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Sao Paulo: After 163 days of sittings during which 56 persons testified for hundreds of hours broadcast live on national television, the parliamentary commission of inquiry (CPI) probing the Brazilian government’s handling of the COVID-19 pandemic is all set to submit a scathing report that will indict President Jair Bolsonaro and his top officials on 11 serious charges, including corruption and crimes against life. In its final stretch now, the panel is scheduled to table its report on October 19, followed by a vote by the 11-member commission the next day. As the country eagerly awaits the findings, the CPI rapporteur, Senator Renan Calheiros, said on Monday that the report would list 11 crimes committed by Bolsonaro, whom he called a “merchant of death”.
Senator Calheiros, who has led the probe which has revealed several scandals and opened eight investigations by other agencies, said on Monday that the president’s “involvement in crimes is clear and proven, and for that he will be held responsible”. More than 40 other persons, including politicians like former health minister Eduardo Pazuello, businessmen and doctors, would be indicted in the report, according to the chief investigator. “Those people who were responsible for the embezzlement of public money and theft will also be indicted,” said Senator Calheiros.
Since April 27, when the inquiry began, Bolsonaro has been under the scanner for his role in the purchase of hydroxychloroquine and Covaxin – both from Indian companies – as his government made little effort to control the virus, making Brazil the second worst-affected country after the US in terms of infections and deaths. During the pandemic, Brazil’s economy has sunk, poverty risen and Bolsonaro’s ratings have tanked to historic lows, with the vast majority of Brazilians holding him responsible for the catastrophe that has killed more than 6,00,000 people so far.
Next Tuesday, the Senate report is likely to hit the far-right leader’s flailing presidency like a sledgehammer as his two sons, Carlos and Eduardo, may also feature in it for allegedly spreading fake news while the virus ravaged this country of 210 million people.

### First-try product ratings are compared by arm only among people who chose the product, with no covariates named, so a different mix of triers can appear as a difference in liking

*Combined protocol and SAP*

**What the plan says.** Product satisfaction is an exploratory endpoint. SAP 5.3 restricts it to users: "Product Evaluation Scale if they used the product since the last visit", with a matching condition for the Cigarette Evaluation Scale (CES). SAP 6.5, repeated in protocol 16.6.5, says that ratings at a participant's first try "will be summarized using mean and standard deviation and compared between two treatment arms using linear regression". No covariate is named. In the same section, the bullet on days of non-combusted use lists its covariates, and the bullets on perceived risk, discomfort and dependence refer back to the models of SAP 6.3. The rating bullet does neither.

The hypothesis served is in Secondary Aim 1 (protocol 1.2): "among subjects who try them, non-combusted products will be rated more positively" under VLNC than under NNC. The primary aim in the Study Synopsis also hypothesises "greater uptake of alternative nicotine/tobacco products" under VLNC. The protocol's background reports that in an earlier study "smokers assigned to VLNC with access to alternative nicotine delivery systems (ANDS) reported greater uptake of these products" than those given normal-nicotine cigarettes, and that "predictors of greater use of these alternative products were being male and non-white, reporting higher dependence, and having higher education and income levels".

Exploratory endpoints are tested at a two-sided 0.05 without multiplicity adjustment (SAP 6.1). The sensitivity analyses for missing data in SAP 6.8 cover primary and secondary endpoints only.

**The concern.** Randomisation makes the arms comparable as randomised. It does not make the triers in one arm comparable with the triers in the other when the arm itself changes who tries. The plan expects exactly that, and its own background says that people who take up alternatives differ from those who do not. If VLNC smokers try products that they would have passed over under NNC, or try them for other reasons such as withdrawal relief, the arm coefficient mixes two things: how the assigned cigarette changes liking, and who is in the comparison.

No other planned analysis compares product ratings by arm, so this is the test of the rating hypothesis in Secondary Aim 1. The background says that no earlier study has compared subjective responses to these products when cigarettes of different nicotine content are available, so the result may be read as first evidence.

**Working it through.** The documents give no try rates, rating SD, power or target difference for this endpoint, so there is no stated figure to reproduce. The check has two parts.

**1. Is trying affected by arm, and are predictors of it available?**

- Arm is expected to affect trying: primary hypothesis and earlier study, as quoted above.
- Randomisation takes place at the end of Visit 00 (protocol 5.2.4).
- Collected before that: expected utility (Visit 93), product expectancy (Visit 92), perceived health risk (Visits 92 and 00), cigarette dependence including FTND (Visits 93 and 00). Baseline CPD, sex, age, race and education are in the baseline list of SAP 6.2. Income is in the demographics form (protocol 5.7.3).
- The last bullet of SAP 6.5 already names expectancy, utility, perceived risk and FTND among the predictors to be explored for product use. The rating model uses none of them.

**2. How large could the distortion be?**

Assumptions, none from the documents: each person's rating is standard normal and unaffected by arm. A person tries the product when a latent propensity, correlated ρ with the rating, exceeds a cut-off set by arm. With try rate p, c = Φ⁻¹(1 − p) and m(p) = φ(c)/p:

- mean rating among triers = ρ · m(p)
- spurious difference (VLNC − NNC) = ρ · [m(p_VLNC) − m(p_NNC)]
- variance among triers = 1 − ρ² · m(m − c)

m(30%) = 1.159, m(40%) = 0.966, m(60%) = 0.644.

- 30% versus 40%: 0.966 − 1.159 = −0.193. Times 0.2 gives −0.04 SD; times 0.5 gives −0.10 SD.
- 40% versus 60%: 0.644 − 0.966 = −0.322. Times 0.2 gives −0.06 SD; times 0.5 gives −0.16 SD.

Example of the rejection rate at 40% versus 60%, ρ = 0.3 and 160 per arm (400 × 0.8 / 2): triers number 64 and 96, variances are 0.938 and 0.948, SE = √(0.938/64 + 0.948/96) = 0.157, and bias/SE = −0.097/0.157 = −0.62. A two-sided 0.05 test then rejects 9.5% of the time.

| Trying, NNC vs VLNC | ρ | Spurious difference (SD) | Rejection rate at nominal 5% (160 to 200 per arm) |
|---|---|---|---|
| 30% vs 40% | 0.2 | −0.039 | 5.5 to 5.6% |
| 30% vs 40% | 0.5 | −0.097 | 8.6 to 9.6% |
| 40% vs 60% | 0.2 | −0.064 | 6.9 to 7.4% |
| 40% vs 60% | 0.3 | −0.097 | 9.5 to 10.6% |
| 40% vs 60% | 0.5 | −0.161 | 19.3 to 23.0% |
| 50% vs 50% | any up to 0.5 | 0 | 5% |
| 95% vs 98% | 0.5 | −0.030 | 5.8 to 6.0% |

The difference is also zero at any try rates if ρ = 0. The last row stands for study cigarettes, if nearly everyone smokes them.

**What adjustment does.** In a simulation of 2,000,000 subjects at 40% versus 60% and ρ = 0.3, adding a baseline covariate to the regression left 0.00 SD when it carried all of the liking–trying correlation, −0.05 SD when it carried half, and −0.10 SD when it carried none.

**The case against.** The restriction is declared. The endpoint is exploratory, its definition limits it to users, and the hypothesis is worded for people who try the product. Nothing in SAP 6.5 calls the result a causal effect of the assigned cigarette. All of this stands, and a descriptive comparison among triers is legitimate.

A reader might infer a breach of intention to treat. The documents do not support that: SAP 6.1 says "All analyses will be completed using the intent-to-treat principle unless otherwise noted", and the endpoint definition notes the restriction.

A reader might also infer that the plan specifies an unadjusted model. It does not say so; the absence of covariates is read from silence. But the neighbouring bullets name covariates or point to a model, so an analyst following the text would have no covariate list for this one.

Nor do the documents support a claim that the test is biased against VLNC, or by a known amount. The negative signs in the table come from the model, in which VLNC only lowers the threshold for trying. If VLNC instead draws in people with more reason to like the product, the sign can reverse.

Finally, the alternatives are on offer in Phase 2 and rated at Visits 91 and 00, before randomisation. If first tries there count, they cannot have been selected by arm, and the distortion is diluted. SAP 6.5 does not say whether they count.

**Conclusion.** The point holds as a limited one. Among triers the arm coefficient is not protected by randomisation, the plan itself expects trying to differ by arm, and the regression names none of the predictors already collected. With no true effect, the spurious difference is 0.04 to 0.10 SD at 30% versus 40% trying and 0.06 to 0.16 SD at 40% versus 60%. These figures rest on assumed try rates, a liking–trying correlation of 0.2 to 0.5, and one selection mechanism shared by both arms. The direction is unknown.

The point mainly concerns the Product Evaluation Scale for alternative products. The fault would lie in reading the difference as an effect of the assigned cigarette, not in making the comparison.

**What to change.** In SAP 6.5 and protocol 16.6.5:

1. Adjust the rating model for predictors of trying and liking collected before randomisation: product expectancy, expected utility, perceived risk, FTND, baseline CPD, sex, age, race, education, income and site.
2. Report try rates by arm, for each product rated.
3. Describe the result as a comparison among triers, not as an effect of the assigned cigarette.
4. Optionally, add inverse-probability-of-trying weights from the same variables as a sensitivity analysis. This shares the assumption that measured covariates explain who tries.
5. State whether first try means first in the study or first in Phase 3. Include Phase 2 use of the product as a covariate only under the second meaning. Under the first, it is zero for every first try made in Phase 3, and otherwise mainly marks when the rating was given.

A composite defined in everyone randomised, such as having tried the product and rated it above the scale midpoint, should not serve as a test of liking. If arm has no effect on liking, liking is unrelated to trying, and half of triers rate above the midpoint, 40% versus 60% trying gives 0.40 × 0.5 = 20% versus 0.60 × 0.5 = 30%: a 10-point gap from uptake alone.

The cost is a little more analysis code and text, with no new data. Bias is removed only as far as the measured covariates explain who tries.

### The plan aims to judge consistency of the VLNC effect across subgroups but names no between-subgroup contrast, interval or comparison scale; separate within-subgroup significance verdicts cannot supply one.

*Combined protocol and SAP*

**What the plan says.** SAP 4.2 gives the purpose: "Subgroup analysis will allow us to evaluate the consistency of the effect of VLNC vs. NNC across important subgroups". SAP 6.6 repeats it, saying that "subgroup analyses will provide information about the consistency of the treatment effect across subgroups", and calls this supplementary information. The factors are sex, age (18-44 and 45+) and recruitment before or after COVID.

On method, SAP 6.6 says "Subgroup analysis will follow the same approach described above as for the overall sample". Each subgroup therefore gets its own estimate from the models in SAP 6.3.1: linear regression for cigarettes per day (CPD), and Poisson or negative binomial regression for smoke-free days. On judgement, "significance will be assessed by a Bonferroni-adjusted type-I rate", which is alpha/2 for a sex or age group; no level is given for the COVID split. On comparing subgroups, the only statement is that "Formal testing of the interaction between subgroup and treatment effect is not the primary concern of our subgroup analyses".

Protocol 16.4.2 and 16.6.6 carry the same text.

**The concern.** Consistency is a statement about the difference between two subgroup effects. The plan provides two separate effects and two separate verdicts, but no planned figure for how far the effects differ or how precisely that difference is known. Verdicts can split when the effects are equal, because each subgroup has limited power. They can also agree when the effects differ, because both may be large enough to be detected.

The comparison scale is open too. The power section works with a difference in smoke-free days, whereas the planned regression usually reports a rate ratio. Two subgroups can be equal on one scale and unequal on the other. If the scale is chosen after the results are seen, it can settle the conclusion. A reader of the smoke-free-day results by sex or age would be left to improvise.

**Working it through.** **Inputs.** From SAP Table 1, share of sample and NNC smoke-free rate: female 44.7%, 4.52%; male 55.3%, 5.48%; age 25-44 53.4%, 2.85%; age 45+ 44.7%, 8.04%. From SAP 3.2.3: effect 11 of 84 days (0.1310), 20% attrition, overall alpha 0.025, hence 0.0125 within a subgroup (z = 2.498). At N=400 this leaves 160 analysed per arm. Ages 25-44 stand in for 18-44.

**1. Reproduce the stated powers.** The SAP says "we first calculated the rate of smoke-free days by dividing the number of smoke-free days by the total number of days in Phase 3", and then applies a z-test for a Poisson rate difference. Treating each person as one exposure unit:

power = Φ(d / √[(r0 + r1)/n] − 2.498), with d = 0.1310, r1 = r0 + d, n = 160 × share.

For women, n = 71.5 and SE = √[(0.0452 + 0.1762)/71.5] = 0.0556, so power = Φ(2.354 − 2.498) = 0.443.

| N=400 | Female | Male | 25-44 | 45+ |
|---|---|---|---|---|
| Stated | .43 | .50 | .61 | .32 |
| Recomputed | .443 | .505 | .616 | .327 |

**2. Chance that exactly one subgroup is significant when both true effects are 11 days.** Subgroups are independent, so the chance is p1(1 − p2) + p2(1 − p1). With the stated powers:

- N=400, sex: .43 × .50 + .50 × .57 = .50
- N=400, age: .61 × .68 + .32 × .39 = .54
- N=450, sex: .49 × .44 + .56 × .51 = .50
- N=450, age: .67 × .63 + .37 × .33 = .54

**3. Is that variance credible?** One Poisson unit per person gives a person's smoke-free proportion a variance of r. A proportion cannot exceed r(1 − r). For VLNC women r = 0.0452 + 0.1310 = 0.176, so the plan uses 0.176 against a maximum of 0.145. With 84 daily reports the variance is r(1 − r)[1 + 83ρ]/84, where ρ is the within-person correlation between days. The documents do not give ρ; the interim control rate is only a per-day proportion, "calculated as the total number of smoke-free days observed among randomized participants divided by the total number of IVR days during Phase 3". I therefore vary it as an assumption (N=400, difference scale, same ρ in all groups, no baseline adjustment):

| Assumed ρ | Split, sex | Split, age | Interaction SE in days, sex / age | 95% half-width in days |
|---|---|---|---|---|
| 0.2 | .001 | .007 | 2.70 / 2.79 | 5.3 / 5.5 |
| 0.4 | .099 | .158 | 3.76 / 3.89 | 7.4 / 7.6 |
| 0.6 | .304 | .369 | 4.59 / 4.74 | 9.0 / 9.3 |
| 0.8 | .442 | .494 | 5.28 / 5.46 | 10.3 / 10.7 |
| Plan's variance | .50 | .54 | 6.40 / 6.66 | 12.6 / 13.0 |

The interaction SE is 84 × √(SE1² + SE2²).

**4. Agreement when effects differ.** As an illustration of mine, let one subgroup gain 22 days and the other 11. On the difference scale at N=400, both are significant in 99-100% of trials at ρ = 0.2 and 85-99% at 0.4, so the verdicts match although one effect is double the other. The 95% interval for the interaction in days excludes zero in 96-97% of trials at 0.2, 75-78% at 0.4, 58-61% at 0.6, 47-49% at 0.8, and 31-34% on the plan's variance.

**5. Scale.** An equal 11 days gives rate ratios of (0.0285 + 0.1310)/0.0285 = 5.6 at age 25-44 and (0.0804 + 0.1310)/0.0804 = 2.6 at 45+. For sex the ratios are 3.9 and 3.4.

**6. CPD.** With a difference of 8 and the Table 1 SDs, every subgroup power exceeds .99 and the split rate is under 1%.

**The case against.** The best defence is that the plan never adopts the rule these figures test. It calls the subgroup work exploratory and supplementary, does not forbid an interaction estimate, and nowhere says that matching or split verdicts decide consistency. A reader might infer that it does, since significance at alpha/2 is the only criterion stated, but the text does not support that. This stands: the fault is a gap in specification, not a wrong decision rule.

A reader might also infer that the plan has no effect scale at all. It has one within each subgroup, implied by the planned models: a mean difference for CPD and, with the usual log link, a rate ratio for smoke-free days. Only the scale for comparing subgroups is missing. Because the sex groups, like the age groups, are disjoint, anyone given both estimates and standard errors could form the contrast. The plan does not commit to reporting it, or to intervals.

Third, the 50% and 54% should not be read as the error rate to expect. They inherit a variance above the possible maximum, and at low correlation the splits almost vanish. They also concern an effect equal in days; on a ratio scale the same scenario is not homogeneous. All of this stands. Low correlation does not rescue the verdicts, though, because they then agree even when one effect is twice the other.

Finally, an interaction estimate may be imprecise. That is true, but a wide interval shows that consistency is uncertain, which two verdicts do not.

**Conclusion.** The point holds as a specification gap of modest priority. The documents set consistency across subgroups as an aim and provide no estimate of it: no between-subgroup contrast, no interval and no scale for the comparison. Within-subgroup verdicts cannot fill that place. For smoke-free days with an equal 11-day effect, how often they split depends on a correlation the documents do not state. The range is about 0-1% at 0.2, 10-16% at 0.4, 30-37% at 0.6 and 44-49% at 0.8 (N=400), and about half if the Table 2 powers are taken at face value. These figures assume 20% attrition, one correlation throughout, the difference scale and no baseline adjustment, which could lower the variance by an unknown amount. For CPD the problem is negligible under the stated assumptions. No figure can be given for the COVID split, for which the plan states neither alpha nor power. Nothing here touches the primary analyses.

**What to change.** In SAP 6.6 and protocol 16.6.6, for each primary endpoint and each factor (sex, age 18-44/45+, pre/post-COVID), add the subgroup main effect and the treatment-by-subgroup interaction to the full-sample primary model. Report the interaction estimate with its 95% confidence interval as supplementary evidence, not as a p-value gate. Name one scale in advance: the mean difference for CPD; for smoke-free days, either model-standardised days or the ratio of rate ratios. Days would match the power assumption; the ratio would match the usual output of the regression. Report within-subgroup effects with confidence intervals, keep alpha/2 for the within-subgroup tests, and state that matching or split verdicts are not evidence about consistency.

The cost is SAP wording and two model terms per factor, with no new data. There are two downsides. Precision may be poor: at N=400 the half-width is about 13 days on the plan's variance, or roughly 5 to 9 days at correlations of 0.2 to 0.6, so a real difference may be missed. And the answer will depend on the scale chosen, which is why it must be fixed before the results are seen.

Lobbying letters to India
The CPI rapporteur, who is still finalising the report, has not disclosed the specific crimes Bolsonaro and his ministers will be accused of. But, according to sources in Brasilia, the biggest part of the findings will deal with the scandals surrounding hydroxychloroquine, Covaxin and fake news. In its hearings, the probe gave maximum time to these three issues, which could directly implicate the president. Since the virus hit Brazil in February 2020, Bolsonaro has dismissed it as a “little flu” while encouraging people to take chloroquine pills as a “preventive treatment”. Last year, when the hospitals in the state of Amazon were collapsing because of the lack of oxygen, the Bolsonaro government sent packs of chloroquine to the state even as it blocked the entry of oxygen trucks from its neighbour Venezuela.
While the tragedy of Amazon, which shook Brazil last year, was discussed during the initial days of the probe, the real horror of the hydroxychloroquine saga came to light only during the final phase of the investigation. At an emotional testimony on October 7, a former patient and his doctor revealed how a chain of “Prevent Senior” hospitals, whose owners are known supporters of the president, used a “Covid kit” comprising drugs with unproven efficacy, without the consent of patients. Dr Walter Souza Neto, a former doctor with the hospital, stunned the commission – and the entire country – as he revealed that the medical staff had no option but to prescribe the kit with drugs such as hydroxychloroquine (HCQ). The hospital, said the doctor even prepared a “fraud study” to prove the efficacy of HCQ but the medical records of many patients showed that they might have been sent to their death by this treatment. “Believing that there is a preventive treatment, many may fail to protect themselves and refuse vaccines. This could lead to death,” said the doctor when asked by Senator Calheiros about Bolsonaro’s public support for Covid kits.